So far, ethylenediaminetetraacetic acid (EDTA) being the most common chelating agent used for removal of smear layer. [7] The citric acid has also been suggested as a chelating agent for smear layer removal. In a previous study, it has been shown that there is no significant difference in smear layer removal between citric acid and EDTA. [8] However, EDTA and citric acid, both has the main disadvantage of limited antibacterial activity. [9]

Recently, QMix TM 2 in 1 (Dentsply Tulsa Dental, Tulsa, OK, USA), a novel irrigant for smear layer removal with added antimicrobial agent, has been developed. It contains a mixture of bisbiguanide antimicrobial agent, a polyaminocarboxylic acid calcium-chelating agent, and a surfactant. QMix is a clear solution, ready to mix with no chairside mixing. It has been found to be effective against bacterial biofilms. [10]

Smear layer can be identified using the electron microprobe with scanning electron microscope (SEM) attachment was first reported by Eick et al., ( 1970). [11] Numerous investigation have been performed since then to evaluate the cleanliness of root canals using SEM.

The aim of this in vitro study was to evaluate the effectiveness of 17% EDTA, 10% citric acid, and newer irrigant QMix in the removal of smear layer from root canal wall dentin using an SEM.


  Materials and methods Top


Twenty freshly extracted human single-rooted sound mandibular first premolars were selected for this study. Selected teeth were thoroughly cleaned and examined under a Dental operating microscope at ×12 magnifications (Seiler) to rule out any teeth with cracks or craze line. In all acceptable teeth, soft tissue and calculus were removed using an ultrasonic scaler and the teeth were stored in 10% formalin. Teeth were handled according to the Occupational Safety and Health Administration guidelines.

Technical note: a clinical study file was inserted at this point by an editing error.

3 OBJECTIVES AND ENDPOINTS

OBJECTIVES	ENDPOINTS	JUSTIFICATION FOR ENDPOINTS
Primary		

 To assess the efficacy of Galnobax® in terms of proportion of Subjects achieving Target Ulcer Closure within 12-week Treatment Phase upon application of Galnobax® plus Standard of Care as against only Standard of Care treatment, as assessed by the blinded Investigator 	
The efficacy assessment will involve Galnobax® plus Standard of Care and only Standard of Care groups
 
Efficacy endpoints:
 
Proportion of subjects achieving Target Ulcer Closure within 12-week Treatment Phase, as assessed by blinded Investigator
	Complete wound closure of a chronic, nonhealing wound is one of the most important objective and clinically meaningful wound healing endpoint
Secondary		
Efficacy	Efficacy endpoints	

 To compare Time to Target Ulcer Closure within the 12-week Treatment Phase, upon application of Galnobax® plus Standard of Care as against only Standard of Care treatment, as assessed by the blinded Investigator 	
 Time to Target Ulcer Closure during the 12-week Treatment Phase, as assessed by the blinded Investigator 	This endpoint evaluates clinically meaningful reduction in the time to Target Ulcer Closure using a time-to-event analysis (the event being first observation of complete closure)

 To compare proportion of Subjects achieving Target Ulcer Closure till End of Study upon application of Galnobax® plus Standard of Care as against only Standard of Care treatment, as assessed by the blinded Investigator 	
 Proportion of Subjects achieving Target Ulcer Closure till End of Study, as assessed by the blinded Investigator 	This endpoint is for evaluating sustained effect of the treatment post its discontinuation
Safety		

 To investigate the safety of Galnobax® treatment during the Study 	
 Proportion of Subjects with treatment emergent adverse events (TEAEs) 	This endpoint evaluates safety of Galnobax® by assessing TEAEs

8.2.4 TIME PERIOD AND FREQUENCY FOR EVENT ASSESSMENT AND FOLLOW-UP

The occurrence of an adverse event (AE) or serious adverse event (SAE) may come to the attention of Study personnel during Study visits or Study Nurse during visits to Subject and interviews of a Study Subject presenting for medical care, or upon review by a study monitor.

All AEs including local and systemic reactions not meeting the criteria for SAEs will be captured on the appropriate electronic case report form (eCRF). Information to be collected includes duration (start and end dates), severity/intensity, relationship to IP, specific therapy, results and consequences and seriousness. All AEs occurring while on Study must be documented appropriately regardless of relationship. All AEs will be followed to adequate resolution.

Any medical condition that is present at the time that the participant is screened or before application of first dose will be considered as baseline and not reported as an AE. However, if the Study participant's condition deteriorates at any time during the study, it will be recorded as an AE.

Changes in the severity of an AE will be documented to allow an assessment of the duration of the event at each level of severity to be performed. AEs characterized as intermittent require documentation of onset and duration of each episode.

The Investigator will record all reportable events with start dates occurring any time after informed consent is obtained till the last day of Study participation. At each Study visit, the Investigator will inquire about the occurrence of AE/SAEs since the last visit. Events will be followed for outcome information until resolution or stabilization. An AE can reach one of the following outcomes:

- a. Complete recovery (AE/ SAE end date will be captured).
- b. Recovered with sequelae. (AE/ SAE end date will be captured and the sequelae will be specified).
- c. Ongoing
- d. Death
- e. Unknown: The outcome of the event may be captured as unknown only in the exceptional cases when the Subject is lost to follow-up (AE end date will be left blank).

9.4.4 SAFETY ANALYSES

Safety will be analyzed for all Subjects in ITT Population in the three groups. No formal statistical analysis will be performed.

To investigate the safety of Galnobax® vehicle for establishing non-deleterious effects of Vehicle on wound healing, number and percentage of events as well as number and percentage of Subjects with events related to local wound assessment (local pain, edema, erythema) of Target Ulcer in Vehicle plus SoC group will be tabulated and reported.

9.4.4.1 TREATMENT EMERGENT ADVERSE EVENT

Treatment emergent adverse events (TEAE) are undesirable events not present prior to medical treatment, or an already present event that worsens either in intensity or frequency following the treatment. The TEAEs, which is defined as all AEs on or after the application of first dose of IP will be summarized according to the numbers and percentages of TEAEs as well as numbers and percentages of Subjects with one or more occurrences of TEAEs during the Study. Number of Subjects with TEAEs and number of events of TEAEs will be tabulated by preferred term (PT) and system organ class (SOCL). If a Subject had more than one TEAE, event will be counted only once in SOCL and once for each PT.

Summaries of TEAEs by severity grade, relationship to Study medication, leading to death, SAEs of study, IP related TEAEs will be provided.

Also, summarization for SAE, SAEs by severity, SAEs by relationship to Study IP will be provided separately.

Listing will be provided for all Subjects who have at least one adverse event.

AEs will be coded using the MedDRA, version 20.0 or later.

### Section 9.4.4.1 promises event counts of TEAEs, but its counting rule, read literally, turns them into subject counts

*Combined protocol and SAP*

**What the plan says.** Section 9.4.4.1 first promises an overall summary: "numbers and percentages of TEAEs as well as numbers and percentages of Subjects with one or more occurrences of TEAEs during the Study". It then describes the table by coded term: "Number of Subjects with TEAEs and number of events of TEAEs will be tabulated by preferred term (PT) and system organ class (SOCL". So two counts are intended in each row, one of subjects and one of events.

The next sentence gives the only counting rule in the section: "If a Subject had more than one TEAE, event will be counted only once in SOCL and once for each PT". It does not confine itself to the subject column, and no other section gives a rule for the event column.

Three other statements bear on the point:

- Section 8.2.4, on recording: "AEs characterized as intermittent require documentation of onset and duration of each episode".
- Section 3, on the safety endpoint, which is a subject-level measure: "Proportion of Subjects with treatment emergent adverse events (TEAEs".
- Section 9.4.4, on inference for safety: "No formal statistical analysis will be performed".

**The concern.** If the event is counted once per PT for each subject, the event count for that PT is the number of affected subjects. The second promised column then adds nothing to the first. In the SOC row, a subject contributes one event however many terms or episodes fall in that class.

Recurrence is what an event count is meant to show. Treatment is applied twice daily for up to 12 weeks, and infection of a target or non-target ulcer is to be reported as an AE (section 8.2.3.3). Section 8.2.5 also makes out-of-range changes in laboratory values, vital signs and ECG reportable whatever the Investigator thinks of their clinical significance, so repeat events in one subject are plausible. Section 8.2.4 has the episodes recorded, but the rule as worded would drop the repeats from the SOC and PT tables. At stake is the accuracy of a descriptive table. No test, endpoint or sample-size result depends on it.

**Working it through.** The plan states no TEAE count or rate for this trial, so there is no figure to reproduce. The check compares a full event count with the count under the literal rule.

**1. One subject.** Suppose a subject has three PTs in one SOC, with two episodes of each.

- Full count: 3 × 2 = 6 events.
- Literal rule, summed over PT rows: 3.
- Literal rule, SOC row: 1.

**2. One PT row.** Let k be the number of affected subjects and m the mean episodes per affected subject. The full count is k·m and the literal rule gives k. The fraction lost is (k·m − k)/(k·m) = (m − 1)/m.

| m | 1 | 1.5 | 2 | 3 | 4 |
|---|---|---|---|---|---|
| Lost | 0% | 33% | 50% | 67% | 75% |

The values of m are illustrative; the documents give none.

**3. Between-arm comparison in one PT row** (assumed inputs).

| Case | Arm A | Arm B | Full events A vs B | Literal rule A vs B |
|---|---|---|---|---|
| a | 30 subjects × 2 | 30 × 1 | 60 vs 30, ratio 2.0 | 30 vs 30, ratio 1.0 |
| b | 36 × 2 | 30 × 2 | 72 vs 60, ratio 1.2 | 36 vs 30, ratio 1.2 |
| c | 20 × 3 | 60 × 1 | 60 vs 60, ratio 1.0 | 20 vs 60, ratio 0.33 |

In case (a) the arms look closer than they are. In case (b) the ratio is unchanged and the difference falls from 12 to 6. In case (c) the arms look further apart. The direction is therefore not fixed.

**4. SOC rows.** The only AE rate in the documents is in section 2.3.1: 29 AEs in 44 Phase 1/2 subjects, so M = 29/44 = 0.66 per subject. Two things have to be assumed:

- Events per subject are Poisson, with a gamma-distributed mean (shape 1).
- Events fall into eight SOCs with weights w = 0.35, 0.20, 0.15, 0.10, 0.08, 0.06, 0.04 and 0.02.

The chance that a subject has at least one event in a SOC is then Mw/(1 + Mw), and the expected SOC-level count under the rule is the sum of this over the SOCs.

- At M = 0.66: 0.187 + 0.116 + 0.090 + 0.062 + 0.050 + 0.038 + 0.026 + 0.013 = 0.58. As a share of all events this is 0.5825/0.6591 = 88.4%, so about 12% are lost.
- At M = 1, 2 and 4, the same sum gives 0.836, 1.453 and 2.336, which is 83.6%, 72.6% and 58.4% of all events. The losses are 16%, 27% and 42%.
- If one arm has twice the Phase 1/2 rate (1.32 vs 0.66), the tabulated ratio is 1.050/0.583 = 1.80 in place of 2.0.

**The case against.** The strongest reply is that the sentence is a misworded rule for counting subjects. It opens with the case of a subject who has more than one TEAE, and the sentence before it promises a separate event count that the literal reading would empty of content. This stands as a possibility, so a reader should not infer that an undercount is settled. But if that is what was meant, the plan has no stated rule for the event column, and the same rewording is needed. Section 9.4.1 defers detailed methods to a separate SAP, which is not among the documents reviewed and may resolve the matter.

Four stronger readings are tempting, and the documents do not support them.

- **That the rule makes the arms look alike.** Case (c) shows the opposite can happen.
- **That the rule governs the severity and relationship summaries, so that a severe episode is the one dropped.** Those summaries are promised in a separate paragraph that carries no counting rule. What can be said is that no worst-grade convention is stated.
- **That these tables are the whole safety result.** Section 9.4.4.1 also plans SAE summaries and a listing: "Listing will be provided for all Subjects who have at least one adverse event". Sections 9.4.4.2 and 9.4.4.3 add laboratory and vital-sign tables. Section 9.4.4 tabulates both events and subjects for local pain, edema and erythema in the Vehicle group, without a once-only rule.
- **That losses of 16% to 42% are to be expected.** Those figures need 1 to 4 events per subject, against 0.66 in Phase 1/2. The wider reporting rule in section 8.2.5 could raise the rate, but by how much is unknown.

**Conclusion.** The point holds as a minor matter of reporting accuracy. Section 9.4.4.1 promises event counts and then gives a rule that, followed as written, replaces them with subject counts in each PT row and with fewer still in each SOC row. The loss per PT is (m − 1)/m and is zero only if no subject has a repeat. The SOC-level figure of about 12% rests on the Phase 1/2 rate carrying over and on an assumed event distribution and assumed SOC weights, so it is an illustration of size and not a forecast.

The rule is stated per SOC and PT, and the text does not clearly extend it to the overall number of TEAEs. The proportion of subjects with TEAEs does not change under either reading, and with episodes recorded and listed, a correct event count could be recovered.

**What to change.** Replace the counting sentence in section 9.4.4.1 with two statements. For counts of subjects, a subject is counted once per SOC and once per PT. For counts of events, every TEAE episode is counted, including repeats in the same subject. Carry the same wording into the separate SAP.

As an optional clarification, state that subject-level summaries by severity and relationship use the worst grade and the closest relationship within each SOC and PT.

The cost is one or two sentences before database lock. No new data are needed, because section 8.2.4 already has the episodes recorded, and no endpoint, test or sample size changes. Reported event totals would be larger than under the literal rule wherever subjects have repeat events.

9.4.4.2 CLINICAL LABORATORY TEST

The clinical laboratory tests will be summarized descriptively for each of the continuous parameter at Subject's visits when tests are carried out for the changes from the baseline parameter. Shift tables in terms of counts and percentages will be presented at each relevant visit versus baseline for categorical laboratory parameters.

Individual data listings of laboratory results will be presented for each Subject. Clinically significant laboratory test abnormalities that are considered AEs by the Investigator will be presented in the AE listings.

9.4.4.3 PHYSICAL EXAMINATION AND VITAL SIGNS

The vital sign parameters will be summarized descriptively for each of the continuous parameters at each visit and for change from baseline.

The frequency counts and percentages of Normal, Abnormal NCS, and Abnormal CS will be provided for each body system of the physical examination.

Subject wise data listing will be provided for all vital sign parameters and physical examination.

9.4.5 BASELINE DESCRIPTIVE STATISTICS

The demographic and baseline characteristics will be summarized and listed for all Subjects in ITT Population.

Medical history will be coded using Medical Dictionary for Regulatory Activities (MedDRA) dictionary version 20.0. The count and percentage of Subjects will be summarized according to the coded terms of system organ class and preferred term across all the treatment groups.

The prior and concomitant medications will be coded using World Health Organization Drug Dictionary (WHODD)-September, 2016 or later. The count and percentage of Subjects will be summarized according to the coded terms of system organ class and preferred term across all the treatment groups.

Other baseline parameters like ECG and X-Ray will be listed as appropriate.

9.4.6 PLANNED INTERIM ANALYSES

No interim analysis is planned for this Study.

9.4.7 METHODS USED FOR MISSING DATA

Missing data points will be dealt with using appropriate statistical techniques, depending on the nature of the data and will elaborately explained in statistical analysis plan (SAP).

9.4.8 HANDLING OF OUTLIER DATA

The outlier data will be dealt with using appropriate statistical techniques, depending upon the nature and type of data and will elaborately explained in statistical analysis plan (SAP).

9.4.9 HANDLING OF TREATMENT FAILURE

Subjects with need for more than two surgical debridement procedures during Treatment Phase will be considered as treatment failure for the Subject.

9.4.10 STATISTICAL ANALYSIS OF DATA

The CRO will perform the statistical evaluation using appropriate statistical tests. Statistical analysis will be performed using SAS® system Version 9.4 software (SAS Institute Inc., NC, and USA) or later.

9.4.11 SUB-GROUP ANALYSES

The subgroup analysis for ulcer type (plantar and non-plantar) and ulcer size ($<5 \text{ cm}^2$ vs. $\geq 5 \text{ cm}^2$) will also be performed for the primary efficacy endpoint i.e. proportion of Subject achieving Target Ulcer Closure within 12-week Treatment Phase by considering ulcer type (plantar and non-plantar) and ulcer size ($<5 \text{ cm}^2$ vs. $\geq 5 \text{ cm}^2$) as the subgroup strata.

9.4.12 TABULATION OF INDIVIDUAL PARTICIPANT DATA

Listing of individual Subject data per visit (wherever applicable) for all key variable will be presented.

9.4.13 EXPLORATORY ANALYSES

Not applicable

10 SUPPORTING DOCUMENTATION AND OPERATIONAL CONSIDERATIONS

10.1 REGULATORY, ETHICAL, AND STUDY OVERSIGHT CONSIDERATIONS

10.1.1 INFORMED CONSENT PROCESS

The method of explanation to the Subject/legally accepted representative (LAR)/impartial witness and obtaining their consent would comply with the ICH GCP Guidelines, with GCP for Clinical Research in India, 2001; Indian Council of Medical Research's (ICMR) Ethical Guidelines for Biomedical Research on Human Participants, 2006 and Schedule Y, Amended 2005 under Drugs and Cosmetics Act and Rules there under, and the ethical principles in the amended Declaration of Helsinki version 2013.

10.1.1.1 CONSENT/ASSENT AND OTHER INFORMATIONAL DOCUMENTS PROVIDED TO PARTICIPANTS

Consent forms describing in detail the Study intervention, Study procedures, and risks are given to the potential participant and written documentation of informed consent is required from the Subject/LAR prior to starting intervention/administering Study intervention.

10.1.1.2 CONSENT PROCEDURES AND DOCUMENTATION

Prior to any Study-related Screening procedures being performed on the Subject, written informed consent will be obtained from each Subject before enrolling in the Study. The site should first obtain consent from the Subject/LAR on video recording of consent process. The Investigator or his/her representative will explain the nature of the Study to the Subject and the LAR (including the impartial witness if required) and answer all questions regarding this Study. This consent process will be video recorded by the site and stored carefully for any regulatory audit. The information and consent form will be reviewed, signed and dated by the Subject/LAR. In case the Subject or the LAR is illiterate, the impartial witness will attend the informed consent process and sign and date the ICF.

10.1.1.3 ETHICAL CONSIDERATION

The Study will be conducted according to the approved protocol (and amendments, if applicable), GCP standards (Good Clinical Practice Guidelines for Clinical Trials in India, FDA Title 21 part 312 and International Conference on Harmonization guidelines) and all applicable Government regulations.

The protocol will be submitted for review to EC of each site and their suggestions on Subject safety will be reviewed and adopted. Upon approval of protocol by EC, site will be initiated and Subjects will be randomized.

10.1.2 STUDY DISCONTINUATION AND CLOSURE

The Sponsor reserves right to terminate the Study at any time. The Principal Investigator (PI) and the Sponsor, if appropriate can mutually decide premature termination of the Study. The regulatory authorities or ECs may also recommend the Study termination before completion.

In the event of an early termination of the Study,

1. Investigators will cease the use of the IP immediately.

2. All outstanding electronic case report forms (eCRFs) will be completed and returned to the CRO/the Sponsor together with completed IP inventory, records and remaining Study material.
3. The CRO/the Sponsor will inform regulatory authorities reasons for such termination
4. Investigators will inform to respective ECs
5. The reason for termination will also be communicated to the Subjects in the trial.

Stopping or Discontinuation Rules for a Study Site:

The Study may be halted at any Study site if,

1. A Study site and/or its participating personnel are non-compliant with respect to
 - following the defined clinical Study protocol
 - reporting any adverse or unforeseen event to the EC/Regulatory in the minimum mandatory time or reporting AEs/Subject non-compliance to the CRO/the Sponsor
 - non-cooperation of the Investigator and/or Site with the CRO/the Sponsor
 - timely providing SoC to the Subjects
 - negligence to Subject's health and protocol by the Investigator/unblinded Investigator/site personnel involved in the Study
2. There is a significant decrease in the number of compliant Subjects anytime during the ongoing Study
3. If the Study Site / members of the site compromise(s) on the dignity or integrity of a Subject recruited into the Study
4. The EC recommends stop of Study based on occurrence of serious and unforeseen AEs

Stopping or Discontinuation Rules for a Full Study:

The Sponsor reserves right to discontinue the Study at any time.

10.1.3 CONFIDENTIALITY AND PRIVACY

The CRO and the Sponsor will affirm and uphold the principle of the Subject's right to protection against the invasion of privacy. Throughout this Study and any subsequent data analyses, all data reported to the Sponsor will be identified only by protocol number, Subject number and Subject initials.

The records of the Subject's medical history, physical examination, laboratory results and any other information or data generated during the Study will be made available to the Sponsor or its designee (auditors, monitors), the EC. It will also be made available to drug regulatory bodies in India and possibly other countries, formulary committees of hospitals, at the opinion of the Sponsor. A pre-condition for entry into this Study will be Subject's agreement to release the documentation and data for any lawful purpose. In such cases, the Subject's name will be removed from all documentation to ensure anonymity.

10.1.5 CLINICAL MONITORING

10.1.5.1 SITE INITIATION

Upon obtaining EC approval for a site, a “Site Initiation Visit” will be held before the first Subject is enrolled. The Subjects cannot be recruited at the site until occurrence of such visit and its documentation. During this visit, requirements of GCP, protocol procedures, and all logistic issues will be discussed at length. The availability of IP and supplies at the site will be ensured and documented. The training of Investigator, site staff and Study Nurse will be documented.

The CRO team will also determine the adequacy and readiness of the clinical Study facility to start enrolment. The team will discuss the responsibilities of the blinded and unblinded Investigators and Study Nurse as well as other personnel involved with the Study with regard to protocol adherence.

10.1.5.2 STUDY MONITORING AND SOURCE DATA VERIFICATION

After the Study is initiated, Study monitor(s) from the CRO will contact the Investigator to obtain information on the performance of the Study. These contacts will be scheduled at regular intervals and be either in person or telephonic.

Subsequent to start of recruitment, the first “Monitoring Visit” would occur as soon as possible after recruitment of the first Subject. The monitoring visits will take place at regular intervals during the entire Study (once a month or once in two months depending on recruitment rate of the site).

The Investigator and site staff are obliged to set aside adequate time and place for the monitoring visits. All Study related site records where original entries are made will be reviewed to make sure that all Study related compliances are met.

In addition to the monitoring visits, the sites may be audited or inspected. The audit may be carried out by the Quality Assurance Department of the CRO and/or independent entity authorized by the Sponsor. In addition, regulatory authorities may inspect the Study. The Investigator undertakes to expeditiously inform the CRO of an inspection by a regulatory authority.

Access preparations were made by round diamond burs and patency of apical foramen was determined with a size 10 K file (MANI, INC., Dental Products, Japan). Working length was established by subtracting 1 mm, from the length of inserted #10 K file with its tip visualized at the apical foramen under the dental operating microscope. Root canals was then prepared with the ProTaper universal Nickel-Titanium rotary system (Dentsply-Maillefer Switzerland), starting with SX for improving the straight line access. Each canal was prepared up to an apical preparation till #F 3 . Between each file size, irrigation was performed with 1 ml of 5.25% NaOCl (Neelkanth Health Care (P) LTD., India). Apical patency was maintained by passing a size 10 K file through the apical foramen. A 5 ml flush of distilled water was used as a final rinse.

The specimen will be then randomly divided into 4 groups (n = 20), five samples in each groups, according to dentin surface treatment.

In Group 1 (n = 5): Final irrigation with 1% sodium hypochlorite

Teeth irrigated with 1% of NaOCl and rinsed with 10 ml of distilled water for 1 min.

In Group 2 (n = 5): Final irrigation with 10% citric acid

Teeth irrigated with 5 ml of 5% NaOCl and rinsed with distilled water for 1 min followed by 1 ml of 10% citric acid for 1 min, which is followed by 10 ml of distilled water for 1 min.

In Group 3 (n = 5): Final irrigation with 17% ethylenediaminetetraacetic acid

Teeth irrigated with 5 ml of 5% NaOCl and rinsed with distilled water for 1 min followed by 1 ml of 17% EDTA for 1 min, which is followed by 10 ml of distilled water for 1 min.

In Group 4 (n = 5): Final irrigation with QMix

Teeth irrigated with 5 ml of 5% NaOCl and rinsed with distilled water for 1 min followed by 1 ml of QMix for 1 min.

Scanning electron microscopy

After the removal of smear layer, two parallel longitudinal grooves were prepared with a diamond disc in low-speed rotation on the buccal and lingual surfaces of each root without penetrating the canal. The roots were then split into two halves using hammer and chisel. For each root, the half containing the most visible part of the apex was selected for the study.